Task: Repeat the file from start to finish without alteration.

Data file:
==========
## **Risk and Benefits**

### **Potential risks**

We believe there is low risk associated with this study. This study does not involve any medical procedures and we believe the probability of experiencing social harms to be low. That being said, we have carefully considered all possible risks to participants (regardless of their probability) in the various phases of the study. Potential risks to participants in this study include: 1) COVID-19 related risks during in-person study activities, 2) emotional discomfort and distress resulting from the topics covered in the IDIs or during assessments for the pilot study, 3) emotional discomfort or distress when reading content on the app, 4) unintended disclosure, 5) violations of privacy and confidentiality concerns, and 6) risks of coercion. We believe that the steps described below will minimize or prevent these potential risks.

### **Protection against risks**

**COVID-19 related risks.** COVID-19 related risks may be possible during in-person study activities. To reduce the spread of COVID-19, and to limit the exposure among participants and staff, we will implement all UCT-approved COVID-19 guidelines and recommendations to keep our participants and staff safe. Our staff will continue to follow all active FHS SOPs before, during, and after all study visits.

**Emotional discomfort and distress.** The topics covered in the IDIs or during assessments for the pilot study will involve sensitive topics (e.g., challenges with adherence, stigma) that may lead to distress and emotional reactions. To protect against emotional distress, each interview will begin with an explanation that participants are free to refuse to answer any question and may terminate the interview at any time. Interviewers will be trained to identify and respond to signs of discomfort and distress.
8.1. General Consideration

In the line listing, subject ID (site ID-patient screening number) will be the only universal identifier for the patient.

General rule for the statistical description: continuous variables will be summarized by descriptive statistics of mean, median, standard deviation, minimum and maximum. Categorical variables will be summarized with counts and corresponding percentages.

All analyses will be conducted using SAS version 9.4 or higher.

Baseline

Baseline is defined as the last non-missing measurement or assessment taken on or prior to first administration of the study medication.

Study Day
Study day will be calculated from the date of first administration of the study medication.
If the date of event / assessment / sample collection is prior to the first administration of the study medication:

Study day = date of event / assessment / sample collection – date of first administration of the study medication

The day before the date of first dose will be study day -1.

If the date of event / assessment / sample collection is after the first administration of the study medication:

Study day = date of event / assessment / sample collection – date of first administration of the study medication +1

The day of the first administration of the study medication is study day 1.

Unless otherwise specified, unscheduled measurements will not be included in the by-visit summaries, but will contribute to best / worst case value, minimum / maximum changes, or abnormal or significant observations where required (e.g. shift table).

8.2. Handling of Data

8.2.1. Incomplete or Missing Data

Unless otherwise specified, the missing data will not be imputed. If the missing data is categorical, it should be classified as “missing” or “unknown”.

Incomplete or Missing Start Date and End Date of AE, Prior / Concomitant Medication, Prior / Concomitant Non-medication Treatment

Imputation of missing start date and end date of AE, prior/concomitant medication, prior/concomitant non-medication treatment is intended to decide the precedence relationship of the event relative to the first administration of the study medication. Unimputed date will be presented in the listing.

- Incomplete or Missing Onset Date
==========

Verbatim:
## **Risk and Benefits**

### **Potential risks**

We believe there is low risk associated with this study. This study does not involve any medical procedures and we believe the probability of experiencing social harms to be low. That being said, we have carefully considered all possible risks to participants (regardless of their probability) in the various phases of the study. Potential risks to participants in this study include: 1) COVID-19 related risks during in-person study activities, 2) emotional discomfort and distress resulting from the topics covered in the IDIs or during assessments for the pilot study, 3) emotional discomfort or distress when reading content on the app, 4) unintended disclosure, 5) violations of privacy and confidentiality concerns, and 6) risks of coercion. We believe that the steps described below will minimize or prevent these potential risks.

### **Protection against risks**

**COVID-19 related risks.** COVID-19 related risks may be possible during in-person study activities. To reduce the spread of COVID-19, and to limit the exposure among participants and staff, we will implement all UCT-approved COVID-19 guidelines and recommendations to keep our participants and staff safe. Our staff will continue to follow all active FHS SOPs before, during, and after all study visits.

**Emotional discomfort and distress.** The topics covered in the IDIs or during assessments for the pilot study will involve sensitive topics (e.g., challenges with adherence, stigma) that may lead to distress and emotional reactions. To protect against emotional distress, each interview will begin with an explanation that participants are free to refuse to answer any question and may terminate the interview at any time. Interviewers will be trained to identify and respond to signs of discomfort and distress.
8.1. General Consideration

In the line listing, subject ID (site ID-patient screening number) will be the only universal identifier for the patient.

General rule for the statistical description: continuous variables will be summarized by descriptive statistics of mean, median, standard deviation, minimum and maximum. Categorical variables will be summarized with counts and corresponding percentages.

All analyses will be conducted using SAS version 9.4 or higher.

Baseline

Baseline is defined as the last non-missing measurement or assessment taken on or prior to first administration of the study medication.

Study Day
Study day will be calculated from the date of first administration of the study medication.
If the date of event / assessment / sample collection is prior to the first administration of the study medication:

Study day = date of event / assessment / sample collection – date of first administration of the study medication

The day before the date of first dose will be study day -1.

If the date of event / assessment / sample collection is after the first administration of the study medication:

Study day = date of event / assessment / sample collection – date of first administration of the study medication +1

The day of the first administration of the study medication is study day 1.

Unless otherwise specified, unscheduled measurements will not be included in the by-visit summaries, but will contribute to best / worst case value, minimum / maximum changes, or abnormal or significant observations where required (e.g. shift table).

8.2. Handling of Data

8.2.1. Incomplete or Missing Data

Unless otherwise specified, the missing data will not be imputed. If the missing data is categorical, it should be classified as “missing” or “unknown”.

Incomplete or Missing Start Date and End Date of AE, Prior / Concomitant Medication, Prior / Concomitant Non-medication Treatment

Imputation of missing start date and end date of AE, prior/concomitant medication, prior/concomitant non-medication treatment is intended to decide the precedence relationship of the event relative to the first administration of the study medication. Unimputed date will be presented in the listing.

- Incomplete or Missing Onset Date